“I endorse the view that it is the duty of candidates to manage and oversee their campaigns in a way that assures that fraud and falsifications do not occur. I would view this as a non-delegable duty even if (Gonzales) had not signed a document acknowledging responsibility for the acts of his key subordinates. … Failing to detect and eliminate a multitude of forged qualifying contribution forms bearing the signatures of his key subordinates constitutes failure to exercise ordinary care in the management of a campaign and meets the ‘knew or should have known’ standard of [the “Open and Ethical Elections Code” regulations.]”


Gonzales appealed the city hearing officer’s ruling to state district court. All Second Judicial District Judges disqualified themselves from hearing the case and First Judicial District Court Judge Bryan Biedscheid was assigned the case by the Supreme Court.

On Friday, August 27, Santa Fe District Judge Bryan Biedscheid reversed Albuquerque City Clerk Nathan Watson’s decision denying Sheriff Manuel Gonzales the public financing for his mayoral campaign. The Court ruled that Watson denied Gonzales due process of law.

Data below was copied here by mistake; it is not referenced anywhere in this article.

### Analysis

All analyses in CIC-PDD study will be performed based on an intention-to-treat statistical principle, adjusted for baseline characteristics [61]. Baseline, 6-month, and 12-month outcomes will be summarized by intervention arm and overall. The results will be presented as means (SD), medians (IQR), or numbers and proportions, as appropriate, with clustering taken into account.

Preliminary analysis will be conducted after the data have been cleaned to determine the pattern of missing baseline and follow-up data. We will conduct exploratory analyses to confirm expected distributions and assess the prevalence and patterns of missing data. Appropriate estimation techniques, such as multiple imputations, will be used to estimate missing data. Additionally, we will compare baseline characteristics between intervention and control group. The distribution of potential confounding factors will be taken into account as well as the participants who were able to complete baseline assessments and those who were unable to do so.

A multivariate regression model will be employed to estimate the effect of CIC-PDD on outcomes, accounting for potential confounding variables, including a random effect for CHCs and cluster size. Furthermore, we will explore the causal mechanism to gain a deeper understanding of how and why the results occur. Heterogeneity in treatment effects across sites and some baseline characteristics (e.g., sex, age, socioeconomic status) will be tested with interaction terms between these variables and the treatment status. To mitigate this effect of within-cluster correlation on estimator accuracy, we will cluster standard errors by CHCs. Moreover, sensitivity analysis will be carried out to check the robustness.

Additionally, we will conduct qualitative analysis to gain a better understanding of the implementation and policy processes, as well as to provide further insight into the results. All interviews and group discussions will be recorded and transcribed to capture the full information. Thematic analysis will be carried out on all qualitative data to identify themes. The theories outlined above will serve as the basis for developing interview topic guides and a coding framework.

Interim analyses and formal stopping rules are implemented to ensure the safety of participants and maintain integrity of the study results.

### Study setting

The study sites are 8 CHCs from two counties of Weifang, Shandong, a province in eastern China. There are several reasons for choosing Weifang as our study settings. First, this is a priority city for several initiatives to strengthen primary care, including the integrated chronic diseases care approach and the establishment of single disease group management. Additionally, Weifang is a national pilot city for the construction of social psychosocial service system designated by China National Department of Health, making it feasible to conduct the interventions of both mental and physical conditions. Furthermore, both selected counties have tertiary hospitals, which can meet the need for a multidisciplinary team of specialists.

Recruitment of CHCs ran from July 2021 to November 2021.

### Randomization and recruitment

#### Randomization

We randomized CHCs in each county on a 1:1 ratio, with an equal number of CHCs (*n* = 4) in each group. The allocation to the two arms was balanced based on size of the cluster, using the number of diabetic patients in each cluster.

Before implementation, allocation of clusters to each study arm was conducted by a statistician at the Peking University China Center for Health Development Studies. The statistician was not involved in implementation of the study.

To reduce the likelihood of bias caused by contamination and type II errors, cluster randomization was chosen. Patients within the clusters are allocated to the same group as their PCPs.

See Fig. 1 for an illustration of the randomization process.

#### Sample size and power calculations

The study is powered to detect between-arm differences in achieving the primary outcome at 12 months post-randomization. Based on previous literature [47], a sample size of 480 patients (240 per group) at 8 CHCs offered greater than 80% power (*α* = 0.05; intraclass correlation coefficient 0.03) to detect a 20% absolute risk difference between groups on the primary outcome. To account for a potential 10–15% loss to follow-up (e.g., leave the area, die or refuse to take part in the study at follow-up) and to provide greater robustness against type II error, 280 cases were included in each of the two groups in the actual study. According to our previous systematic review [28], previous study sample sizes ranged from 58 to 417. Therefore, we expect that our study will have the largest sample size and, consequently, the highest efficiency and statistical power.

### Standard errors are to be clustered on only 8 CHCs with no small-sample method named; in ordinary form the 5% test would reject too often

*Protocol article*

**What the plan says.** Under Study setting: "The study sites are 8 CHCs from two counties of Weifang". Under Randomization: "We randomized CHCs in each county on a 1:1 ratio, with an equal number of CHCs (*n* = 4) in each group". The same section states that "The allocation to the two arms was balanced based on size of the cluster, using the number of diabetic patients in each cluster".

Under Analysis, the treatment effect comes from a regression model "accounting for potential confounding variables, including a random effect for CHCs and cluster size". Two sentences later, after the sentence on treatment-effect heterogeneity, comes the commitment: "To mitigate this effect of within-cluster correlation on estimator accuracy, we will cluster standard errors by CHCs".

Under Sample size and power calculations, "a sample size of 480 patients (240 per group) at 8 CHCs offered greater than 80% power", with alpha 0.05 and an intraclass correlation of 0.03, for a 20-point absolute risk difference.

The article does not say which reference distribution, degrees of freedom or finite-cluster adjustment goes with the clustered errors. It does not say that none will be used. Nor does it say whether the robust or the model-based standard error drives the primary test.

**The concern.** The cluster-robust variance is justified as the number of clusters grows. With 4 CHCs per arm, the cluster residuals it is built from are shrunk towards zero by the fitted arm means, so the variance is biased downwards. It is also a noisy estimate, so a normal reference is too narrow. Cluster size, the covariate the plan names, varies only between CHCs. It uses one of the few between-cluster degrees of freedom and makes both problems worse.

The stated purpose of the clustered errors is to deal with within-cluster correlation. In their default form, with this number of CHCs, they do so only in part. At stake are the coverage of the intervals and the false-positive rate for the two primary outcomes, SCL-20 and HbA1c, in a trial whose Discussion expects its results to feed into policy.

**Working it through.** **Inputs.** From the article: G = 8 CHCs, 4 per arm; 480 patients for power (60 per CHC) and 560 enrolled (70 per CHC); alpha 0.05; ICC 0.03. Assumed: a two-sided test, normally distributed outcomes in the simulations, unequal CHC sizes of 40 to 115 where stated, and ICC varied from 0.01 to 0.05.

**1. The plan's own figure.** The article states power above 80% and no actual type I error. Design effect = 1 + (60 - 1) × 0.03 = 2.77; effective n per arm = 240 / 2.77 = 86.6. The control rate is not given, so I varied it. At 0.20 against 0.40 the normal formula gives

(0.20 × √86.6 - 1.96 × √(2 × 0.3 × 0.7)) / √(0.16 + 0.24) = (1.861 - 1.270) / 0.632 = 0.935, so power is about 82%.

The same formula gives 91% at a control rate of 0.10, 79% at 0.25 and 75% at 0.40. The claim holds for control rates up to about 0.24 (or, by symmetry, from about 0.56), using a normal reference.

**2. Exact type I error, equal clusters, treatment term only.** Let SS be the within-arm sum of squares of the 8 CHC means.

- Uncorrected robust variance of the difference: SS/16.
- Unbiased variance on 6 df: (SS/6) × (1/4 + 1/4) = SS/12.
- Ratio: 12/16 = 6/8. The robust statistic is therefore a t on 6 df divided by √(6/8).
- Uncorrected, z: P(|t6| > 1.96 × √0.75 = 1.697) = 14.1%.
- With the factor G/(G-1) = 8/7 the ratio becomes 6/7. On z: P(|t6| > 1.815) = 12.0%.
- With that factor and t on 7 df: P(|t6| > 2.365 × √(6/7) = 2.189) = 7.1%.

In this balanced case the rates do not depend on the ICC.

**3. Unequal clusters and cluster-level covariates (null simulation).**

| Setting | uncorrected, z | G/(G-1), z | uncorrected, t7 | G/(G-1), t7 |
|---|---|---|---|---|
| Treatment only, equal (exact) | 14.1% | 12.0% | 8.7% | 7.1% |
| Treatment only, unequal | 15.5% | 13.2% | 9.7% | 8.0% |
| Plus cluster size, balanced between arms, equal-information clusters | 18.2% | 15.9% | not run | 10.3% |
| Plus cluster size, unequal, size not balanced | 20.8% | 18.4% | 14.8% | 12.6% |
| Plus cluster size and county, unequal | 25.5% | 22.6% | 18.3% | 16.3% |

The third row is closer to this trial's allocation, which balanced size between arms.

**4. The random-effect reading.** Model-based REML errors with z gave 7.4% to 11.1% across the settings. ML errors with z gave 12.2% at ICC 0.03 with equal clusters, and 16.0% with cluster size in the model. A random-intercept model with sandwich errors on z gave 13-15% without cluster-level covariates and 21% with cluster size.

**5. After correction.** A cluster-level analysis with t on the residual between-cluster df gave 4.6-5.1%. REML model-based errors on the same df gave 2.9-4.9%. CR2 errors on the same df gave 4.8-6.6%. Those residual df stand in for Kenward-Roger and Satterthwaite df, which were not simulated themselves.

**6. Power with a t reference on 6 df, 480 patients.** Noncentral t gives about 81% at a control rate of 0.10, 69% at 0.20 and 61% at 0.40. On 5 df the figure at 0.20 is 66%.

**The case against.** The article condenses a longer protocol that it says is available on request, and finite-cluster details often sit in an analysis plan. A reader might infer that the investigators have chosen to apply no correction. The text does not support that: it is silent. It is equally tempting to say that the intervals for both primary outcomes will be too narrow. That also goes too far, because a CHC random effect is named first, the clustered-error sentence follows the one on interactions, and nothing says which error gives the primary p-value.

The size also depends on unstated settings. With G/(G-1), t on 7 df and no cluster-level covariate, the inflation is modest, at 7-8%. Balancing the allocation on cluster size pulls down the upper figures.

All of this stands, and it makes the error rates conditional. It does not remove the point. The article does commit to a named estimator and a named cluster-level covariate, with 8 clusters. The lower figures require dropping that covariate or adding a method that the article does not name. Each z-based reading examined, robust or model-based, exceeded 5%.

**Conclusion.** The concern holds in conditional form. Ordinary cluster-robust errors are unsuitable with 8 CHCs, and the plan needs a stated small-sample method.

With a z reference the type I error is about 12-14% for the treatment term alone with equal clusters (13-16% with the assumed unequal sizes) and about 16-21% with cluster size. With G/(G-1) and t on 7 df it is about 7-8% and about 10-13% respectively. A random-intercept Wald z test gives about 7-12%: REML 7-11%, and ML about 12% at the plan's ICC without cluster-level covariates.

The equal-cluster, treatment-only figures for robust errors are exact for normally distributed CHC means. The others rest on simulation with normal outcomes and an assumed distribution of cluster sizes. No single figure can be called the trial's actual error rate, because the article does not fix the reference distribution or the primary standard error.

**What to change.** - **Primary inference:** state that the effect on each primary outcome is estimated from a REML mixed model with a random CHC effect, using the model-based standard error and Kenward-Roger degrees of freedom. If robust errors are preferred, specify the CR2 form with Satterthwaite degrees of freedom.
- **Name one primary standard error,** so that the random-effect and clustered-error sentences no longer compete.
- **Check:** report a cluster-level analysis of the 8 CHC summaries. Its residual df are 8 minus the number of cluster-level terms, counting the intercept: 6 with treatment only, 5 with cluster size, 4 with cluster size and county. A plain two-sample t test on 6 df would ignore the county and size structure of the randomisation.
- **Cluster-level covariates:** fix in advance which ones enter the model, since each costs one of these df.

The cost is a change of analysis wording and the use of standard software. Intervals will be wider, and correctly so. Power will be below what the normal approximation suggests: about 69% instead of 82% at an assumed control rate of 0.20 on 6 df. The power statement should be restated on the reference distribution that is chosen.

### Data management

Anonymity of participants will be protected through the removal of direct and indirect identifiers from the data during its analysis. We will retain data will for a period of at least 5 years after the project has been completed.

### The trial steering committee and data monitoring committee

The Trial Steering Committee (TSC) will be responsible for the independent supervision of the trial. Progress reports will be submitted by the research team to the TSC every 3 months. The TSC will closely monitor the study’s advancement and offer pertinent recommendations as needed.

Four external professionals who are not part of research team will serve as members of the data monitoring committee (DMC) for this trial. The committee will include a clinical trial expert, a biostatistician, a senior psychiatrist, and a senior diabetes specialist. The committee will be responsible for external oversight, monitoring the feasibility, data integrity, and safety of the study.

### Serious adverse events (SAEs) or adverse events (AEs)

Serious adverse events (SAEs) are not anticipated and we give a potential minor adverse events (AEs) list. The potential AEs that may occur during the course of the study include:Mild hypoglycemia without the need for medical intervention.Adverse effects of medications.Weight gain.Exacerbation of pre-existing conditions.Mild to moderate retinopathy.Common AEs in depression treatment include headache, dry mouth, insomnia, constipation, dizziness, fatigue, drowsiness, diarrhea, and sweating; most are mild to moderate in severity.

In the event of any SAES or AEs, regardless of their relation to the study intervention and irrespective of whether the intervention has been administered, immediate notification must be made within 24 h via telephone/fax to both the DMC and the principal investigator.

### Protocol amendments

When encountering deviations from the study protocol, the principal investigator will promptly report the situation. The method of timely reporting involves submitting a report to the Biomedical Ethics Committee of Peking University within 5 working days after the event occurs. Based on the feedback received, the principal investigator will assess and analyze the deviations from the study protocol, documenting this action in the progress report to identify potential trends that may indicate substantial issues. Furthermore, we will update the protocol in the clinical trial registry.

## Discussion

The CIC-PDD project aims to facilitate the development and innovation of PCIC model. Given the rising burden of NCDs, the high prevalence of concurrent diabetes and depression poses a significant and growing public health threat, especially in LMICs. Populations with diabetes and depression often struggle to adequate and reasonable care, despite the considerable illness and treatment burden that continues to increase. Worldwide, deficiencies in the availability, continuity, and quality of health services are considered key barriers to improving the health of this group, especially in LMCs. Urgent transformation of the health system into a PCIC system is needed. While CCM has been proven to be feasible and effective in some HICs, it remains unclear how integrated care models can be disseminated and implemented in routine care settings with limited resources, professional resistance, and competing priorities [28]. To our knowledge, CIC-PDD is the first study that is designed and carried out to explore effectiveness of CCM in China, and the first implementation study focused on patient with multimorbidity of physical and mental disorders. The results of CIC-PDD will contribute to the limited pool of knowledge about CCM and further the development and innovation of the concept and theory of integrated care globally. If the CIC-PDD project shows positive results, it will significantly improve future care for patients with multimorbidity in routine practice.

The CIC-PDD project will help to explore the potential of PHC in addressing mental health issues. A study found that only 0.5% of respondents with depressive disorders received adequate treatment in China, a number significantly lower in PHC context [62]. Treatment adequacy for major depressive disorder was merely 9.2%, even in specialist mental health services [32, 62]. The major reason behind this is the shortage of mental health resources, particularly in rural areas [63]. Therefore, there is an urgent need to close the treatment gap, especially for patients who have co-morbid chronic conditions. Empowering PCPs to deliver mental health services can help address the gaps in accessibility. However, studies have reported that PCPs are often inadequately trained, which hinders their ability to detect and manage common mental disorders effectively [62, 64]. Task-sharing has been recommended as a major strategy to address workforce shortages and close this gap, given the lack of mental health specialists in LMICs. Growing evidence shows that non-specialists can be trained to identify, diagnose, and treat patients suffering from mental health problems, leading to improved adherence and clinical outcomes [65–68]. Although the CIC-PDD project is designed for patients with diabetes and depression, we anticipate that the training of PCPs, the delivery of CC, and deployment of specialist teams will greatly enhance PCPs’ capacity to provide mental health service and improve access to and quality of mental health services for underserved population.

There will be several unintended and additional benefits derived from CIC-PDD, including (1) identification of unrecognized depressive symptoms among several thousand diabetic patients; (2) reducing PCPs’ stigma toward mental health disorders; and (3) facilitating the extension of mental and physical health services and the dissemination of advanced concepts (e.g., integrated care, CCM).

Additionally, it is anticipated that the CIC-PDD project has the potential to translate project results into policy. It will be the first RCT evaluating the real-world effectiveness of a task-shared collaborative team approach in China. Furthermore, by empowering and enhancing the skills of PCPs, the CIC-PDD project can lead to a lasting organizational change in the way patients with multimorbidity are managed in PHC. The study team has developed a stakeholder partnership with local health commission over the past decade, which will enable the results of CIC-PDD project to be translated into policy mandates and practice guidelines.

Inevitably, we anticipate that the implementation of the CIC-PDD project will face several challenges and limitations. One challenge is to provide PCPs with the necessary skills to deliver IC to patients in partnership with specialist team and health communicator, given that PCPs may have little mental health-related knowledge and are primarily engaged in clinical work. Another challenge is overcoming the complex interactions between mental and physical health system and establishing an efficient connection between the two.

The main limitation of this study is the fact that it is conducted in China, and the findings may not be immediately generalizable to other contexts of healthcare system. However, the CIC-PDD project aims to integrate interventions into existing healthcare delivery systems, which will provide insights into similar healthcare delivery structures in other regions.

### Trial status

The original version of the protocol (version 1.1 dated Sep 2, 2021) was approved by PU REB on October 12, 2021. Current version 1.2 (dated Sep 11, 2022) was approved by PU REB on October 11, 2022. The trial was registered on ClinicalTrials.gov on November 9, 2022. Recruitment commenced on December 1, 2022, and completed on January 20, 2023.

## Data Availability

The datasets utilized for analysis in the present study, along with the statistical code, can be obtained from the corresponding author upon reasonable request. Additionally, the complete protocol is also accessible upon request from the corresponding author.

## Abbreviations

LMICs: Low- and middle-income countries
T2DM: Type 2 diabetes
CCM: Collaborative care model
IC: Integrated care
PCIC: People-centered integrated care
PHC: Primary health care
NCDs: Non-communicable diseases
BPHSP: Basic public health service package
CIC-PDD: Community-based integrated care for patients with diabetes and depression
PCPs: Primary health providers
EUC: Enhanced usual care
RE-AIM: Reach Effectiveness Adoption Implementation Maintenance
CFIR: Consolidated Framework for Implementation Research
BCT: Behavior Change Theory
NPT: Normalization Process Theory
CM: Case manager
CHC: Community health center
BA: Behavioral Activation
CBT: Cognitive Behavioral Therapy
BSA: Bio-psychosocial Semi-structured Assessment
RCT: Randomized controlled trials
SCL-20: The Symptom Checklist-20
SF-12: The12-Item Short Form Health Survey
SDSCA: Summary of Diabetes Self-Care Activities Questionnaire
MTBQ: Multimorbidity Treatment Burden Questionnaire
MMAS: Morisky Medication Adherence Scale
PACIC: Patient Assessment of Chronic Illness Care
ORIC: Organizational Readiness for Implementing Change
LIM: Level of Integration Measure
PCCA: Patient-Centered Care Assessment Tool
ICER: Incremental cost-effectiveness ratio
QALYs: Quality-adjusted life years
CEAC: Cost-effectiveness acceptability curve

In making his first ruling in the case, Judge Biedscheid emphasized that Gonzales was denied the opportunity to answer the allegations of fraud against him in the collection of the $5 qualifying donations for public finance. Instead, the City Clerk decided to withhold certification of the funding unilaterally by interpreting and applying election rules and regulations he wrote an issued in September of 2020.

The Judge also ruled the city clerk could ultimately deny Gonzales the public financing, but to do so, the City Clerk will need to determine that Gonzales has been found to have violated regulations and make specific factual findings on those allegations. The judge further ordered the City Clerk must establish and carry out a process by next week giving Gonzales due process. The judge stressed that Gonzales has to be given the opportunity to answer the allegations against him.